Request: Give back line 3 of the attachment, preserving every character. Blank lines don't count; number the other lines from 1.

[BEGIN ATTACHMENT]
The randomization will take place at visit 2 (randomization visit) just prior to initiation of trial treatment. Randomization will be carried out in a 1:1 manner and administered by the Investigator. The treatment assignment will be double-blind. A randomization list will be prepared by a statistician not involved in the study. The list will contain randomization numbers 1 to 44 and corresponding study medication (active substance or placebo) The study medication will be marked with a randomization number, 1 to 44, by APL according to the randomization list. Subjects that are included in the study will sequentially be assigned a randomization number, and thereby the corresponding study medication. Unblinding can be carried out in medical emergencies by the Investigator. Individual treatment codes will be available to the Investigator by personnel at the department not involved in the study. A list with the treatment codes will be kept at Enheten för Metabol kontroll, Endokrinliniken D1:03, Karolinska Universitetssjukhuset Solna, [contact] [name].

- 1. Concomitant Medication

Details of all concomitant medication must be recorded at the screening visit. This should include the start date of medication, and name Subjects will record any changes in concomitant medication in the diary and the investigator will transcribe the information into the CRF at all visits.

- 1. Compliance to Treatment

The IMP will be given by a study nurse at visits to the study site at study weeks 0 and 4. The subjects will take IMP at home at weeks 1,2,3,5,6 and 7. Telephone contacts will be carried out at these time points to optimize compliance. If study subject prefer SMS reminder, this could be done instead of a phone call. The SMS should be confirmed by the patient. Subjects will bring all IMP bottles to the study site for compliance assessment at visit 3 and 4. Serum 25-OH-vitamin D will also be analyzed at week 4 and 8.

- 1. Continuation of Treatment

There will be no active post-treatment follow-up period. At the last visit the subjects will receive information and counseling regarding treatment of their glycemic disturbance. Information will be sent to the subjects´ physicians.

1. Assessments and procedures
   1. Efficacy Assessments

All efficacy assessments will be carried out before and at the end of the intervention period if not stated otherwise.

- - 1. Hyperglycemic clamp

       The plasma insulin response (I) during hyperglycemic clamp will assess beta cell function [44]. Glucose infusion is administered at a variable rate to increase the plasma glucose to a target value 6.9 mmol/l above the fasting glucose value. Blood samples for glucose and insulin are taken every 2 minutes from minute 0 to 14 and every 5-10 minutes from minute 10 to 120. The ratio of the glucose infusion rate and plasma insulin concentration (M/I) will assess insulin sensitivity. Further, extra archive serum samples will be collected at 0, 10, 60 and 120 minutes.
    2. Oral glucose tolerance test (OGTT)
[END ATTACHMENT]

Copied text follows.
Details of all concomitant medication must be recorded at the screening visit. This should include the start date of medication, and name Subjects will record any changes in concomitant medication in the diary and the investigator will transcribe the information into the CRF at all visits.